Hospital nurse staffing and sepsis protocol compliance and outcomes among patients with sepsis in the USA: a multistate cross-sectional analysis

BMJ Open. 2022 Mar 22;12(3):e056802. doi: 10.1136/bmjopen-2021-056802.


Objectives: Sepsis is a serious inflammatory response to infection with a high death rate. Timely and effective treatment may improve sepsis outcomes resulting in mandatory sepsis care protocol adherence reporting. How the impact of patient-to-nurse staffing compares to sepsis protocol compliance and patient outcomes is not well understood. This study aimed to determine the association between hospital sepsis protocol compliance, patient-to-nurse staffing ratios and patient outcomes.

Design: A cross-sectional study examining hospital nurse staffing, sepsis protocol compliance and sepsis patient outcomes, using linked data from nurse (2015-2016, 2020) and hospital (2017) surveys, and Centers for Medicare and Medicaid Services Hospital Compare (2017) and corresponding MedPAR patient claims.

Setting: 537 hospitals across six US states (California, Florida, Pennsylvania, New York, Illinois and New Jersey).

Participants: 252 699 Medicare inpatients with sepsis present on admission.

Measures: The explanatory variables are nurse staffing and SEP-1 compliance. Outcomes are mortality (within 30 and 60 days of index admission), readmissions (within 7, 30, and 60 days of discharge), admission to the intensive care unit (ICU) and lengths of stay (LOS).

Results: Sepsis protocol compliance and nurse staffing vary widely across hospitals. Each additional patient per nurse was associated with increased odds of 30-day and 60-day mortality (9% (OR 1.09, 95% CI 1.05 to 1.13) and 10% (1.10, 95% CI 1.07 to 1.14)), 7-day, 30-day and 60-day readmission (8% (OR 1.08, 95% CI 1.05 to 1.11, p<0.001), 7% (OR 1.07, 95% CI 1.05 to 1.10, p<0.001), 7% (OR 1.07, 95% CI 1.05 to 1.10, p<0.001)), ICU admission (12% (OR 1.12, 95% CI 1.03 to 1.22, p=0.007)) and increased relative risk of longer LOS (10% (OR 1.10, 95% CI 1.08 to 1.12, p<0.001)). Each 10% increase in sepsis protocol compliance was associated with shorter LOS (2% ([OR 0.98, 95% CI 0.97 to 0.99, p<0.001)) only.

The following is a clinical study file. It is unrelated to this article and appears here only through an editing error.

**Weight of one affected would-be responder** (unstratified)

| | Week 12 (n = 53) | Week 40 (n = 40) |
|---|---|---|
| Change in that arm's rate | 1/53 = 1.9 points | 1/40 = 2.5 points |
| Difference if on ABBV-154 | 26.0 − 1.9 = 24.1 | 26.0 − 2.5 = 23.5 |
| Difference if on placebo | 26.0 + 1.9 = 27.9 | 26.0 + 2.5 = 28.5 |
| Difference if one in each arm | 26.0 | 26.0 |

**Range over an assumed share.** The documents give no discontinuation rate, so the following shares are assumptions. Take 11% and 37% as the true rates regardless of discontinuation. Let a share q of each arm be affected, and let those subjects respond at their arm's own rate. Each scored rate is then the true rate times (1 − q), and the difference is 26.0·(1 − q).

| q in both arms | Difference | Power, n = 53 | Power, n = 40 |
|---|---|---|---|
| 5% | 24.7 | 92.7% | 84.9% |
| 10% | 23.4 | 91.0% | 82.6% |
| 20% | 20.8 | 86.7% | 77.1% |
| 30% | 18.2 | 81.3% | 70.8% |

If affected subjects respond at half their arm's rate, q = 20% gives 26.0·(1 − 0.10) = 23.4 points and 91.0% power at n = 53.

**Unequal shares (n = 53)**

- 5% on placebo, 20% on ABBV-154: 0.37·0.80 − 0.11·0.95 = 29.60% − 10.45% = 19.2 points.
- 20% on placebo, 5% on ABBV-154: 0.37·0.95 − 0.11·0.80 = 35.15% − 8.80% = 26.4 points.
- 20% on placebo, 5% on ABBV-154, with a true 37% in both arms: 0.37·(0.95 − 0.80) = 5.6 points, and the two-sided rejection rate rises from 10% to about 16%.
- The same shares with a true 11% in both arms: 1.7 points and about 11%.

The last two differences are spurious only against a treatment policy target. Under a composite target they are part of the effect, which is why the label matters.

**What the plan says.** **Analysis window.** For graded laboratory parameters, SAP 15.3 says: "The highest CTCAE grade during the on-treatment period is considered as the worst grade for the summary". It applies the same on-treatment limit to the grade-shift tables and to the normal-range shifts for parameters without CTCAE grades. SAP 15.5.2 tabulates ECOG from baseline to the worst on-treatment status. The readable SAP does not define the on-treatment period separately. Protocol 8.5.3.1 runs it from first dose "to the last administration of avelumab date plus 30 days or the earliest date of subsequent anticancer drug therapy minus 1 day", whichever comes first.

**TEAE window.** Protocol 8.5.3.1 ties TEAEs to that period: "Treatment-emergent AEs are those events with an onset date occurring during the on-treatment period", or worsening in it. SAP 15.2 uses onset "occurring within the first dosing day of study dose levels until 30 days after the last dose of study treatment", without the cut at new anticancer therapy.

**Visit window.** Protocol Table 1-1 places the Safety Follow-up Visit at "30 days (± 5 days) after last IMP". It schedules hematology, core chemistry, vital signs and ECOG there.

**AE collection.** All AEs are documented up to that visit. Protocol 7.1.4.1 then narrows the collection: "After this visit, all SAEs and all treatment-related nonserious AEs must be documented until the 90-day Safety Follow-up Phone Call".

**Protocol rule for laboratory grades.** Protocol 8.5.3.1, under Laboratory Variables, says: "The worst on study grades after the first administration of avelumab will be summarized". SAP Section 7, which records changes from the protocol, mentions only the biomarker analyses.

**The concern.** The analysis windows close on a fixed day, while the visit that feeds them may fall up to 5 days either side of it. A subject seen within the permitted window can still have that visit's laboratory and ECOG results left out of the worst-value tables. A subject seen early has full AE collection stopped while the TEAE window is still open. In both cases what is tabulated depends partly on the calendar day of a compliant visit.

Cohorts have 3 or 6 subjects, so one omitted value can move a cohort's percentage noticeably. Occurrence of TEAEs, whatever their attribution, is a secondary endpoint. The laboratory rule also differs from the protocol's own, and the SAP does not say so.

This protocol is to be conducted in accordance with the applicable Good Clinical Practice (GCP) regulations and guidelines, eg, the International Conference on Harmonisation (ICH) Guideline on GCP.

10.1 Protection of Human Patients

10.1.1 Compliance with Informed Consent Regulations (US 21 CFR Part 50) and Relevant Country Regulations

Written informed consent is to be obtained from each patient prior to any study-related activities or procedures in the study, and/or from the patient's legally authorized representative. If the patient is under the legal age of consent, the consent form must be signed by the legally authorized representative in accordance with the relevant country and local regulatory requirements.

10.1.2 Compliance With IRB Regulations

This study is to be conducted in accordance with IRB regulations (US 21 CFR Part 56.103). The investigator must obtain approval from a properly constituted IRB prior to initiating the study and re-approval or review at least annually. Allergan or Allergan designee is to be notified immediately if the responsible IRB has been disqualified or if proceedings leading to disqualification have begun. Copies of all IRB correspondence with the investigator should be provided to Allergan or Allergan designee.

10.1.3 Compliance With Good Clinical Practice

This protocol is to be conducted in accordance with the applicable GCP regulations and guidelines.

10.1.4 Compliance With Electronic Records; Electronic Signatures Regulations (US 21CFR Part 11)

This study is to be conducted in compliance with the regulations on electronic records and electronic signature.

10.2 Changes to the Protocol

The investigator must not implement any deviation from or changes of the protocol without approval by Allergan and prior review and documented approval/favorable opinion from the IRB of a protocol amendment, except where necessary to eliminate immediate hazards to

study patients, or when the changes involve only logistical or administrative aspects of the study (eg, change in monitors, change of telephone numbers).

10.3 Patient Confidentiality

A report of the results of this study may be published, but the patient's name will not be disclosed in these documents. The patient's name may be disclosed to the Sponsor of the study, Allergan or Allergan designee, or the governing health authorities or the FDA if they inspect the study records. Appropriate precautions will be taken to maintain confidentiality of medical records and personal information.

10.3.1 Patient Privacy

Conclusions: Outcomes are more strongly associated with improved nurse staffing than with increased compliance with sepsis protocols.

Keywords: health policy; organisation of health services; quality in health care.

Publication types

  • Research Support, N.I.H., Extramural
  • Research Support, Non-U.S. Gov't

MeSH terms

  • Aged
  • Cross-Sectional Studies
  • Guideline Adherence
  • Hospital Mortality
  • Hospitals
  • Humans
  • Medicare
  • Nursing Staff, Hospital*
  • Personnel Staffing and Scheduling
  • Sepsis* / therapy
  • United States / epidemiology
  • Workforce